Information is a desirable thing. It is the thing you need, but seldom look for until you have tried a lot of things first.
Information is "distributed", not as an end itself, but to accompany products, describe methods and approaches, and to instruct a user as to how something should and should not be used. It accompanies our prescriptions, with what it is supposed to do, what to take or not to take with it, what side effects may be expected and when to stop taking it. It is supplied in book or electronic form with the software we purchase to help us install and use it.
Information that is "distributed" usually has a very visible and purposeful agenda. It is meant to inform, notify, and introduce us to that which is generally not known. (see InformationAndKnowledge)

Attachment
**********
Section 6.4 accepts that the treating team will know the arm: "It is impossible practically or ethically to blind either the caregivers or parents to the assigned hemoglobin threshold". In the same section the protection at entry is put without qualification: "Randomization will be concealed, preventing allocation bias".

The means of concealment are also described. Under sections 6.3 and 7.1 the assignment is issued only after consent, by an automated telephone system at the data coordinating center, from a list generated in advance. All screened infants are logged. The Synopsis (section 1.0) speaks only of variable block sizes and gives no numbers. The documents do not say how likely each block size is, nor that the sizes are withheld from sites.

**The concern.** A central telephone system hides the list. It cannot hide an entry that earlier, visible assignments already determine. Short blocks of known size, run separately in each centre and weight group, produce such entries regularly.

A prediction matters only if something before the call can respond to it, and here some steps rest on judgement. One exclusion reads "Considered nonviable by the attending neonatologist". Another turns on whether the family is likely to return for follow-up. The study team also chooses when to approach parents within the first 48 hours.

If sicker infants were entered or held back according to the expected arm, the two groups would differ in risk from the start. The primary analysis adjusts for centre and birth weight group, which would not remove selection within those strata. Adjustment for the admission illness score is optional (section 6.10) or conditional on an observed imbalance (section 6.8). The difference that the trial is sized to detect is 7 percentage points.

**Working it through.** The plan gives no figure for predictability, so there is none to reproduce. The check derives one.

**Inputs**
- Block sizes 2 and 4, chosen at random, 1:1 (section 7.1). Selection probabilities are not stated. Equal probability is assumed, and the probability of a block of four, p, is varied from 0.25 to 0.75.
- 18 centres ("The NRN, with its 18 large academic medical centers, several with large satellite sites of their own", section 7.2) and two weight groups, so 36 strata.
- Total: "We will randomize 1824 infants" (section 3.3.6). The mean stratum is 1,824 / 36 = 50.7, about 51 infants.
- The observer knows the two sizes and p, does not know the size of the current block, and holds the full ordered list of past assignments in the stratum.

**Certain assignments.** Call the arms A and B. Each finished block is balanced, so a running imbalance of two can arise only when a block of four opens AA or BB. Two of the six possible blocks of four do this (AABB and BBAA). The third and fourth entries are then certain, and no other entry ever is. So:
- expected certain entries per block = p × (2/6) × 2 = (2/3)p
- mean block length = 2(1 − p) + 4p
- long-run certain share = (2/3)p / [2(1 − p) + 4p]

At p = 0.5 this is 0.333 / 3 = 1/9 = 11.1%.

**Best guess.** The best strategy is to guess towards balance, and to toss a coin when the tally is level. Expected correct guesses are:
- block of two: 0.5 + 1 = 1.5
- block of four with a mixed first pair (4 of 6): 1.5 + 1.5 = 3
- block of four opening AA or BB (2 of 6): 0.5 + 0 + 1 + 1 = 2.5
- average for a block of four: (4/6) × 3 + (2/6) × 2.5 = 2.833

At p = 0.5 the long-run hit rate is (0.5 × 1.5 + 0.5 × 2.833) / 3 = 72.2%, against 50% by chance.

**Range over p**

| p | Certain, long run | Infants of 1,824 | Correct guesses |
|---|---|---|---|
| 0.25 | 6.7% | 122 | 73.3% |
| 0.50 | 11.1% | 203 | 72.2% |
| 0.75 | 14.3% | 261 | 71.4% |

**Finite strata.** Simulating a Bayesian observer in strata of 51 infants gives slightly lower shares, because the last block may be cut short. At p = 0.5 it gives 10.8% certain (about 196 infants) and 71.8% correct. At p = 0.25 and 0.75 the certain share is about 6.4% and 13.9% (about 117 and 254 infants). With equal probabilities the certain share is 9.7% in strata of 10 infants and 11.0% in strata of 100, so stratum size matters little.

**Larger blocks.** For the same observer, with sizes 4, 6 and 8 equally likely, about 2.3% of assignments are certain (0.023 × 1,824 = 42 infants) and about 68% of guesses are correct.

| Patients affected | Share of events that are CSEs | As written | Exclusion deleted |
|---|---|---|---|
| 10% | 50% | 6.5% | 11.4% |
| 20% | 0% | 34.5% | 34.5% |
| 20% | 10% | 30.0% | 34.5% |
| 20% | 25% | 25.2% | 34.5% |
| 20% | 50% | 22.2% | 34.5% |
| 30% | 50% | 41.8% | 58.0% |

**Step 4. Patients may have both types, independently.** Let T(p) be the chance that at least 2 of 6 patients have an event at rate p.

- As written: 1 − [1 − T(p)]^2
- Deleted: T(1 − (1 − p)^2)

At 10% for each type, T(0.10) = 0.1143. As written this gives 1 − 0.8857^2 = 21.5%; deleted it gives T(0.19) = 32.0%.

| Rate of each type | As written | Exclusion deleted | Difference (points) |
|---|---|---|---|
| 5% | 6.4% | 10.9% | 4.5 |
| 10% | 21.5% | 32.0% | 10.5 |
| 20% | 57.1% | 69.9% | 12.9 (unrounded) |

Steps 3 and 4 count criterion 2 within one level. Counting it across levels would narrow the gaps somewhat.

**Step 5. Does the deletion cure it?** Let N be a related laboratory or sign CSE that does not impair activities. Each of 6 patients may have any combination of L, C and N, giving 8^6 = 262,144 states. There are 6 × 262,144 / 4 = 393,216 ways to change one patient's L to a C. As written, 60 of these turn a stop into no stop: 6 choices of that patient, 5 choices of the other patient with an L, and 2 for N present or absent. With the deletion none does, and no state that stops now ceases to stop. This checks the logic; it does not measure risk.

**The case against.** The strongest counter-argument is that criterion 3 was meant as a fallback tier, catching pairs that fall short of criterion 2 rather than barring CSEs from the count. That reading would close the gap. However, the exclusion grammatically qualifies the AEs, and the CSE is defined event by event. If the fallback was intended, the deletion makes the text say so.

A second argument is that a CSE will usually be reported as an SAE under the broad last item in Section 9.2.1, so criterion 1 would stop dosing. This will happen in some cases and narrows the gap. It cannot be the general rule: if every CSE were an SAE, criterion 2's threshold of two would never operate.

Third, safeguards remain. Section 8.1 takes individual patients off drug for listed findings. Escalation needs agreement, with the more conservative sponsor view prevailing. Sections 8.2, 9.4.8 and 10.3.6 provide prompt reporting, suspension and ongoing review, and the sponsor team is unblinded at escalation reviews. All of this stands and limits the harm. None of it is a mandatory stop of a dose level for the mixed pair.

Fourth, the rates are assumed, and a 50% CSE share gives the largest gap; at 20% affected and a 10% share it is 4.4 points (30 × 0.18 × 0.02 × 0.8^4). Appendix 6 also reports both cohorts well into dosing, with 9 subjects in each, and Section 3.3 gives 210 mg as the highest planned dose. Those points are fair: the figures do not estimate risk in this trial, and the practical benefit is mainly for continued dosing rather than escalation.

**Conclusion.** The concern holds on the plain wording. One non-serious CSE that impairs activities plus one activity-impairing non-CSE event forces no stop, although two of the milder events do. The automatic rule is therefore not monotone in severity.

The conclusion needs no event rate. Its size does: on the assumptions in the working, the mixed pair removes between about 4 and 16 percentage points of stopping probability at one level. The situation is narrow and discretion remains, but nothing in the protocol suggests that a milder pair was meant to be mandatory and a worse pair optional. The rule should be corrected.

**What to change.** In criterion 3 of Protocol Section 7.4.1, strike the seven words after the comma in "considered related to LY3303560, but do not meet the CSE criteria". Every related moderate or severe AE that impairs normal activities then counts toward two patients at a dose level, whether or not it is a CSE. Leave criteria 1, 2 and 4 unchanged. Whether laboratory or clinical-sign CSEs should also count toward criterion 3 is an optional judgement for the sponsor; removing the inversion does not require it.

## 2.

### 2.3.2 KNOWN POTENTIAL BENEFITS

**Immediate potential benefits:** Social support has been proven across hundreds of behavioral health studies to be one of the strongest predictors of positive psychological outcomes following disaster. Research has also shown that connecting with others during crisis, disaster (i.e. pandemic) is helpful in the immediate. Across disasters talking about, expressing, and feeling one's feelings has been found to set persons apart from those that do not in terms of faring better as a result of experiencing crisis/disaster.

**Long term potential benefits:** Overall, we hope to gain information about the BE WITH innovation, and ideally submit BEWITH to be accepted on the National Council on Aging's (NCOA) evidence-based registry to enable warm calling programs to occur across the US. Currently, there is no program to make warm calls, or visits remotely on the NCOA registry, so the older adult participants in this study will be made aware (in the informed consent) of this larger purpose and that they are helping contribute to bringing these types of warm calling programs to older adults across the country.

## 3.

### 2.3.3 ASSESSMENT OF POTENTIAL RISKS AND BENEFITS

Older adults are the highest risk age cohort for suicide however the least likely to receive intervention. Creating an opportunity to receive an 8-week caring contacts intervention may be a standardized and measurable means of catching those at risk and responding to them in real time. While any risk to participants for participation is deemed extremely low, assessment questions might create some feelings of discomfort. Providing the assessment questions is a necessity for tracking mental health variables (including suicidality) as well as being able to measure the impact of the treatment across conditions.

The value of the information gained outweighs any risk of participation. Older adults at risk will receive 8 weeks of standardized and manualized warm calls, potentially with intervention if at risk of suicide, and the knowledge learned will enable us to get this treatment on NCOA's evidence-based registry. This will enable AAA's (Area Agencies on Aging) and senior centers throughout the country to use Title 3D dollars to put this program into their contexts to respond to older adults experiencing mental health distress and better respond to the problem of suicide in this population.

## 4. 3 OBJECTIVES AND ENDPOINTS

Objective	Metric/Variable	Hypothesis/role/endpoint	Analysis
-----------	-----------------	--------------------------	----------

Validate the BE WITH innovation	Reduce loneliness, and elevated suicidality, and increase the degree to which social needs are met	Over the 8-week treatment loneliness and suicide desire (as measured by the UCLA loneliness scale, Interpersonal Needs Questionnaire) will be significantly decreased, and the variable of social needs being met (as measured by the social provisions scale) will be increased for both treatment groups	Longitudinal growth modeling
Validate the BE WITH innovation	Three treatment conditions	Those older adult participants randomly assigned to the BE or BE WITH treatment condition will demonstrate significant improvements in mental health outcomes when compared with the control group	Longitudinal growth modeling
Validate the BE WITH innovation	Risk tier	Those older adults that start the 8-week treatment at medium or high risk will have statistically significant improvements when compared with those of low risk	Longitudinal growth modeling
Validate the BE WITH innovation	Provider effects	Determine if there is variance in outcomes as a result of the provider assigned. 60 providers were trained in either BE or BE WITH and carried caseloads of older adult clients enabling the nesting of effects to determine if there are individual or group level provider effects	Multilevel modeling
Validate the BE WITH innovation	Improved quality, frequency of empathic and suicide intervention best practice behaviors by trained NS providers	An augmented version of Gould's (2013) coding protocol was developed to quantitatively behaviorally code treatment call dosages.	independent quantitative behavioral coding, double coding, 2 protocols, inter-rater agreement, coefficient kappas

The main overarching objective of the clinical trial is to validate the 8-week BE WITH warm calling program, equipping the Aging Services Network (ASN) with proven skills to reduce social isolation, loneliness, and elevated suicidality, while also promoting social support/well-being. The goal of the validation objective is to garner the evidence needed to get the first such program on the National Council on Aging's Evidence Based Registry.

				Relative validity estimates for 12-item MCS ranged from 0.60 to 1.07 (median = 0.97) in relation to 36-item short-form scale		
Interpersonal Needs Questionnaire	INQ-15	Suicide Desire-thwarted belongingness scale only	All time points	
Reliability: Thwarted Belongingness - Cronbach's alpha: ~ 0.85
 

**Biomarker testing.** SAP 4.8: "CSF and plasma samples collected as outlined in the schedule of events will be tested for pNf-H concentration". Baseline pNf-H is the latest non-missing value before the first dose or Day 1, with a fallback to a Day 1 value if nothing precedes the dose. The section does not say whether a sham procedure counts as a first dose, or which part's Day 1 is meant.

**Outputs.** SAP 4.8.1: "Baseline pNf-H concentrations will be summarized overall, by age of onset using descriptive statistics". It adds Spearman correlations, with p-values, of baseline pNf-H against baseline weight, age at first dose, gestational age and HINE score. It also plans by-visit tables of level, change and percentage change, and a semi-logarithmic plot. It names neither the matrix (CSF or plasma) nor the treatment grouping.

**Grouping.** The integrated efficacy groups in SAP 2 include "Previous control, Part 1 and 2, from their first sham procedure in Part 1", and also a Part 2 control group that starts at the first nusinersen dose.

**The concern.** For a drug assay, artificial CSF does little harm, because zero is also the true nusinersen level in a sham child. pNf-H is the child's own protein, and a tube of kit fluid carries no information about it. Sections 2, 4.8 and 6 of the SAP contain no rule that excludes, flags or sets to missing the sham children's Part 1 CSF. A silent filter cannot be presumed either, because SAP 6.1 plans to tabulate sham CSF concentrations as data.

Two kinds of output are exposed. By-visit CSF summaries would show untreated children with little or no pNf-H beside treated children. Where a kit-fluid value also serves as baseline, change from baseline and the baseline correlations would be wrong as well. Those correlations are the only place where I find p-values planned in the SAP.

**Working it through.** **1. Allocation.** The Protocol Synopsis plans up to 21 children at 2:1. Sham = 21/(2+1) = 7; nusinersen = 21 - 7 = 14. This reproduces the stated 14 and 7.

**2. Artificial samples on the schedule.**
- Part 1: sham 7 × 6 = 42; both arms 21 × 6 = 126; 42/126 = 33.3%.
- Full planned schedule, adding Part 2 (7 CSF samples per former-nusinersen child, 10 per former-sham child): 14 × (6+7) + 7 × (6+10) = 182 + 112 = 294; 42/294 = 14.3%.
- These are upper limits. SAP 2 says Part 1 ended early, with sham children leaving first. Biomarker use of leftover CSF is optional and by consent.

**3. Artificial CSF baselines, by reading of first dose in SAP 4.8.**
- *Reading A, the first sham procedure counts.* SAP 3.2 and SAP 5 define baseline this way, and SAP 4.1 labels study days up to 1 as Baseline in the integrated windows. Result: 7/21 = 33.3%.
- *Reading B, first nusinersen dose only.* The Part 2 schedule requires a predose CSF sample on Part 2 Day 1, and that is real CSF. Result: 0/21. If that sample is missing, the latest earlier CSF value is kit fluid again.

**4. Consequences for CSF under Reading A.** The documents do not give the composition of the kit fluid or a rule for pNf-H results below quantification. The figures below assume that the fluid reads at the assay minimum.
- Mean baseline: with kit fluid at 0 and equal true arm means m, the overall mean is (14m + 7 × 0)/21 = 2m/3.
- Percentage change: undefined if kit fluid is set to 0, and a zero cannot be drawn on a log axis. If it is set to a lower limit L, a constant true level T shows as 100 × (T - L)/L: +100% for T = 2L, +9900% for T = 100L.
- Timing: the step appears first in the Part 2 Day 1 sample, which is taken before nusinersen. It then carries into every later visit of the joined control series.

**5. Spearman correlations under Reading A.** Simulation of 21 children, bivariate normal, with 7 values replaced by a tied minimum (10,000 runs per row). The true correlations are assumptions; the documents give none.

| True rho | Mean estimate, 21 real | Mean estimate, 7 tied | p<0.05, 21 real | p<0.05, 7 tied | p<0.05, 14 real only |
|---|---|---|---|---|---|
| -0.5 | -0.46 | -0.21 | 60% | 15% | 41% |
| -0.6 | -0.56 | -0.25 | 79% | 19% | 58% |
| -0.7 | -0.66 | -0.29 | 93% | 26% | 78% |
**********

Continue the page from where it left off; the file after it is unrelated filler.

Information that is "distributed" is quite different from that which is "sought". One will not need to use a search engine for it, and will know where it is, if enough care has been shown toward it and one has not "discarded" or "destroyed" it, but has preserved it in a "known" and organized place.
We are in an age where the expectations are heightening that people will have and know how to access information which is distributed in the form of "links" to internet sites, and that we will be able to view, print, or save the information directly from the site.
See also AttentionManagementSystem
See also: HarlandCleveland, InformationDevices?, and DistributionModel?, InformationConsumer?.